Something like 500 shows. Five times across the Americas and maybe three times around the world.

How many of your own gigs have you been kicked out of?
At least seven times.

You're an ex-gymnast and known for performing headstands during your live shows. You greeted every fan at the front door giving gifts for all. Did that piss off the band?
I'd do headstands while Malkmus would perform these beautiful solo songs. I would stand on my head for as long as I could. The crowd would cheer for me up until I lost balance. That must have pissed Malkmus off. See, the band just didn't want me as its representative. The thing is, most of the fans and media like NME wanted to talk to me or take my picture. I was the crazy guy and Malkmus was the smart one with the good songs. I'd stop playing in the middle of songs and ask the audience for a cocktail. I'd stand in front of the clubs we played and greeted everyone with a souvenir on their way into the show. I stood out at the end and thanked them all for coming too. Then it got more bizarre. I started giving away vegetables. The only person into helping me do this was Thurston Moore. He was so into it. Once in Germany with Sonic Youth, we had 5000 people coming. I found these cabbages the size of basketballs. I had a huge kitchen knife and cut pieces for every attendee coming through those doors. I'm half German but Germans don't have much of a sense of humor so I got kicked out by two blonde paratrooper-looking guys for doing that. They wouldn't let me back in but I ended up sneaking in through the back door. I figured I was an entertainer so I was simply entertaining our fans.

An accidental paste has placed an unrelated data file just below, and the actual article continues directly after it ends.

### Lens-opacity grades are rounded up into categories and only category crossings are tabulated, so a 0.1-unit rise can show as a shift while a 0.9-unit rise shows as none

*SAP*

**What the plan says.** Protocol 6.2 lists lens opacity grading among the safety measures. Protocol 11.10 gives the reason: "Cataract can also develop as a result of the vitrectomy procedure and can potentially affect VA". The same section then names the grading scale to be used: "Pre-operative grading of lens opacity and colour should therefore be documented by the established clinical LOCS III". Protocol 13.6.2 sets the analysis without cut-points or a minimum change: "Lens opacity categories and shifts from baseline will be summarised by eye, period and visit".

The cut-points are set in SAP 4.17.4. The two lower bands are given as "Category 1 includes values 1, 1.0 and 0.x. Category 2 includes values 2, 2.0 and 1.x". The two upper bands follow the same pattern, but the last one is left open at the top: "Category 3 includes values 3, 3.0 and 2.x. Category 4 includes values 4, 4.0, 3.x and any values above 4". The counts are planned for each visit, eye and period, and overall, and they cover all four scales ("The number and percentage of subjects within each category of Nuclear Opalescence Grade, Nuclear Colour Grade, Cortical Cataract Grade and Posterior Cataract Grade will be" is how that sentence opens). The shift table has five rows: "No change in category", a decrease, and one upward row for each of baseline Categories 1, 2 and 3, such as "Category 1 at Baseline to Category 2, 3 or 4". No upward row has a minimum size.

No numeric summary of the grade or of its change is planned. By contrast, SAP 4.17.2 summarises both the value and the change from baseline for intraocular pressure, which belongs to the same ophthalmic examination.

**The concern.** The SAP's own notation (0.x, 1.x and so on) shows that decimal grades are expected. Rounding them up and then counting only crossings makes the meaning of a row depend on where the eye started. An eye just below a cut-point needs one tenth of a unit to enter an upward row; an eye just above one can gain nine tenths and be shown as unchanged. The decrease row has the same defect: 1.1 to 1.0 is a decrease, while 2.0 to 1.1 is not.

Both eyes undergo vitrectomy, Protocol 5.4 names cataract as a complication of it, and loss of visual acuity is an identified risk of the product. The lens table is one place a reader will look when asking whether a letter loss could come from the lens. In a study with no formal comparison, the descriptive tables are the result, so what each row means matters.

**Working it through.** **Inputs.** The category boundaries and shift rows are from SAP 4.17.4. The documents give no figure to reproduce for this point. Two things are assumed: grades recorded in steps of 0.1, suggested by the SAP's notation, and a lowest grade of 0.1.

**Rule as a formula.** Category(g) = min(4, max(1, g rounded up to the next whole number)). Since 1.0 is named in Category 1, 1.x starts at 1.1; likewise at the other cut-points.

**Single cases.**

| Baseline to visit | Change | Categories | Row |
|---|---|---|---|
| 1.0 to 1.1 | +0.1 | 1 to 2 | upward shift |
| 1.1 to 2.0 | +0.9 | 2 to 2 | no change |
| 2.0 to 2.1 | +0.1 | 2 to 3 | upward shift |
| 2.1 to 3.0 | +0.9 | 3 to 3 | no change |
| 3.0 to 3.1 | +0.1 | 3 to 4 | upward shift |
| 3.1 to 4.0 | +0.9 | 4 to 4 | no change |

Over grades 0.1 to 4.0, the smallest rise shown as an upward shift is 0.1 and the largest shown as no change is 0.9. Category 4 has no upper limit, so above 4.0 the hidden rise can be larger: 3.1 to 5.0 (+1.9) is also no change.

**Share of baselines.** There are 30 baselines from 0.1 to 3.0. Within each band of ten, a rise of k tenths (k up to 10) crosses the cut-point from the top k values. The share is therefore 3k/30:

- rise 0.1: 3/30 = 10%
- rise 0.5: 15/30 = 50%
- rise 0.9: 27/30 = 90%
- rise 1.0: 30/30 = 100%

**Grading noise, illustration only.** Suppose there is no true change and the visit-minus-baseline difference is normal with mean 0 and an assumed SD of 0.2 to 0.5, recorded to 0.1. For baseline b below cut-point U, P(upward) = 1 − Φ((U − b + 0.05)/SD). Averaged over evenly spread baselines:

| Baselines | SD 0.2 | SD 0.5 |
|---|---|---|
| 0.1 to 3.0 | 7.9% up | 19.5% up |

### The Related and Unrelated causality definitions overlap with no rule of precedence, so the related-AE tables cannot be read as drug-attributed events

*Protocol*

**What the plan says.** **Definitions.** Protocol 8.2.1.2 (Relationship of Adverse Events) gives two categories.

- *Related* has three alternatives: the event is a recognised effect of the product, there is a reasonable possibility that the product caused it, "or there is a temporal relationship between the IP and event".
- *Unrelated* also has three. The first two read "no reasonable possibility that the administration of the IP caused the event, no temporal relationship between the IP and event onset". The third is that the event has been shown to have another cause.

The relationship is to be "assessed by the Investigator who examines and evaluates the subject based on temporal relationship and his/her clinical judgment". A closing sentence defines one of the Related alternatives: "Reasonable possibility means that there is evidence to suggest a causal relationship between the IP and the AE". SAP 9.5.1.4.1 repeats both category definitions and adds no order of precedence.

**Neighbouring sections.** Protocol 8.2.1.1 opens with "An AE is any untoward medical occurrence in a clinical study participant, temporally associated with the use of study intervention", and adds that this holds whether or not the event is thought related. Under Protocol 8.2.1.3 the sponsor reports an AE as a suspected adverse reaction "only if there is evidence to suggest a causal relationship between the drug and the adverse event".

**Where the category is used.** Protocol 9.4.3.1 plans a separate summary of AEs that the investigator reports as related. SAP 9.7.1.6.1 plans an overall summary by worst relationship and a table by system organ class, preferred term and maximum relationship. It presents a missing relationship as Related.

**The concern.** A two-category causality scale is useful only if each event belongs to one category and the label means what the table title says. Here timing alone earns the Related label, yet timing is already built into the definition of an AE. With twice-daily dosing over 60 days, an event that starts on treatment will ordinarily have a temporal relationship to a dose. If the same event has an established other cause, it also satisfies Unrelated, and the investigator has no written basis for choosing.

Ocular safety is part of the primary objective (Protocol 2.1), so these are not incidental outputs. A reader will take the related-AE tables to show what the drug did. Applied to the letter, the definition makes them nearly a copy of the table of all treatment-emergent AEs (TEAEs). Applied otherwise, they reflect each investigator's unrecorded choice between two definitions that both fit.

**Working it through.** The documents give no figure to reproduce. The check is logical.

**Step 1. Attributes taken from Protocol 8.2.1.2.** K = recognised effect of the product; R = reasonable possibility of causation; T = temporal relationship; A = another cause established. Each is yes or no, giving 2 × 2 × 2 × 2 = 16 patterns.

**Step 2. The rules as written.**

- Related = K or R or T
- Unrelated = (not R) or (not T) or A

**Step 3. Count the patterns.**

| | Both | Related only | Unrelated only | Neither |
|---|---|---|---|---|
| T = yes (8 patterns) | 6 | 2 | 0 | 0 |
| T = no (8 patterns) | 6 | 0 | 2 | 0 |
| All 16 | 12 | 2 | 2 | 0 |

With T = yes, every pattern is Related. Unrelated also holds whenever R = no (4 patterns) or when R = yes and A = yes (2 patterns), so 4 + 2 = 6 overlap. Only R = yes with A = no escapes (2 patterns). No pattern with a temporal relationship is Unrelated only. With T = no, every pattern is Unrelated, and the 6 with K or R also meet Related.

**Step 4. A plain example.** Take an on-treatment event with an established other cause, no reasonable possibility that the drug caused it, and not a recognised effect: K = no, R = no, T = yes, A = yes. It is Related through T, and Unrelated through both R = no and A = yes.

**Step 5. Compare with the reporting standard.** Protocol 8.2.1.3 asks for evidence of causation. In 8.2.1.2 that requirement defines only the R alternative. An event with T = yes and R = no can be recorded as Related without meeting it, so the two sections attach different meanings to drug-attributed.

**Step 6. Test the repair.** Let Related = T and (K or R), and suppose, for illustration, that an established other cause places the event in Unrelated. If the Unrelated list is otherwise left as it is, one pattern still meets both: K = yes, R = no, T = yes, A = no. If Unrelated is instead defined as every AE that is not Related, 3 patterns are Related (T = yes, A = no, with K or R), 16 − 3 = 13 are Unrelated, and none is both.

We had a show in London and 250 people were coming to the show so I bought 250 one-cent postage stamps and I'd stick a stamp on the back of their ticket stubs. That was the night John Peel came to our show and I stamped him too.

You know one of the Pavement singles you recorded was found in John Peel's secret favorite record collection box after he died right? It had 143 singles, including The Beatles. There's an entire documentary about this stash. Did that trip you out?